Russo-japanese Relations Improving

Publication: Eurasia Daily Monitor Volume: 1 Issue: 57

Recent statements suggest that Japanese Prime Minister Junichiro Koizumi is optimistic about reaching a settlement with Russia over the four islands that Stalin seized from Japan at the end of 1945 (Asahi Shimbun, July 20). Japan has refused to sign a peace treaty with Russia formally ending World War II until the Northern Territories dispute is resolved.

The plan apparently is to raise the issue with President Vladimir Putin at the Asia-Pacific Economic Cooperation summit in Chile in November, clearing the way for a signing ceremony during Putin’s planned February 2005 visit to Japan to mark the 150th anniversary of the first commercial treaty between Russia and Japan.

Koizumi’s optimism apparently stems from the fact that Russia has committed itself to construct a Japanese-financed oil-export pipeline (see EDM, July 16) to the port of Nakhodka, in place of a line into China. Having confidently opened up relations with North Korea with his visit to Pyongyang in 2002, Koizumi seems to be hoping for a similar diplomatic coup in Moscow. It fits in with Koizumi’s quietly assertive agenda, namely to step up Japan’s military cooperation with the United States and to turn Japan into a more “normal” member of the international community.

Perhaps Koizumi is also drawing confidence from Putin’s stronger political position: his creation of a loyal parliament, his re-election as president, his defeat of the oligarchs and, more recently, of the generals. Perhaps Koizumi believes that Putin wanted to return the islands earlier, but political obstacles prevented him from doing so. It is true that Putin has a much freer hand than he did twelve months ago — but there is no reason to believe that he has any desire to give away any Russian real estate.

Another factor encouraging Tokyo is progress in the exploitation of the Sakhalin oil and gas fields — although Moscow has never hinted at any linkage between the territorial dispute and the energy projects, which Russia regards as mutually beneficial business activities. The first contracts were signed ten years ago, but the projects were delayed by arguments over production sharing agreements, environmental concerns, and escalating costs. Japanese customers are supporting the construction of an LNG plant on Sakhalin rather than a pipeline to carry gas from Sakhalin I, a project strongly encouraged by the Japanese government but carrying substantial financial and ecological risks.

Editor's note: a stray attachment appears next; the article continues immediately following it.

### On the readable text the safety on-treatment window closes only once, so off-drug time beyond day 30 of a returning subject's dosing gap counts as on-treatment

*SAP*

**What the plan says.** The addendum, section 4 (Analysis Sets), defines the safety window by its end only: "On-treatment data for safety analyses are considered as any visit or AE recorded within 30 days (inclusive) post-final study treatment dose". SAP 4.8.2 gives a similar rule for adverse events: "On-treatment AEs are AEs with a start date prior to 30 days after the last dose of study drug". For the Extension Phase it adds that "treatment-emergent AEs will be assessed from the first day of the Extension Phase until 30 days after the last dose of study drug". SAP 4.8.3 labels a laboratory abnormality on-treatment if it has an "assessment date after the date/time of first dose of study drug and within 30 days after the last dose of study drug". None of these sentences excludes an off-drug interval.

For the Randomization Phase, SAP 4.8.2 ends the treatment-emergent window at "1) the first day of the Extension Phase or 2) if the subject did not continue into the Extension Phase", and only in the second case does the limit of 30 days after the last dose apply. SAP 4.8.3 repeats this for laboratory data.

Last year Tokyo power companies agreed to buy 35% of the first 10 million tons of liquefied natural gas from the $10 billion Sakhalin II project, expected in 2007. Sakhalin II is jointly owned by Shell (55%), Mitsui (25%) and Mitsubishi (20%). The lead partners in Sakhalin I are Exxon (30%) and Japan’s Sodeco (30%). Sakhalin I started pumping oil in 1999, down a pipeline to the port of DeKastri, with output of a modest 1.4 million tons in 2003.

In 2002 a compromise plan, for Japan to receive two of the islands now while continuing to negotiate over the others, collapsed after revelations of corruption in the allocation of aid money to the Hokkaido constituency of the legislator promoting the deal, Muneo Suzuki. In the wake of the scandal Koizumi downsized Northern Territories cooperation programs, and the issue appeared shelved.

In any case, there was no evidence that Russia itself was interested in Suzuki’s compromise deal. No progress was made on the issue at the Putin-Koizumi summit in January 2003, at which point Ekspert magazine commented, “Everybody — here and there — knows that we won’t give up the islands.” Subsequent diplomatic contacts, such as a visit to Moscow by former Prime Minister Yoshiro Mori at the head of a business delegation in April 2004, or the Moscow visit by Foreign Minister Yuriko Kawaguchi in June, have produced no visible progress.

With respect to the Northern Territories both Russians and Japanese are motivated by the same force: wounded national pride. That is why the search for a reasonable compromise has proved so difficult. Japan invokes claims of historical justice and international treaties. The Soviet seizure of the Northern Territories and expulsion of the inhabitants represented a flagrant violation of international law. But Russia regards the islands as compensation for their wartime losses at the hands of the Nazis and believes that the whole issue should be set aside now that the Cold War is over.

Putin has made the preservation of Russia’s territorial integrity an absolute priority, so it is hard to see him signing away the islands under any circumstances. On the contrary, last summer Putin organized the first large-scale naval exercises in the Russian Far East since the collapse of the Soviet Union, and has allocated money to rebuild the garrisons on the island. Moscow regards them as strategically vital to close off the Sea of Okhotsk and preserve it as a secure area for Russian nuclear submarines, a vital component of its nuclear deterrent. During his visit to Kamchatka in June, Putin refuted suggestions that Russia might close its submarine base in Petropavlovsk-Kamchatsky and concentrate its submarines in the Northern Arctic fleet.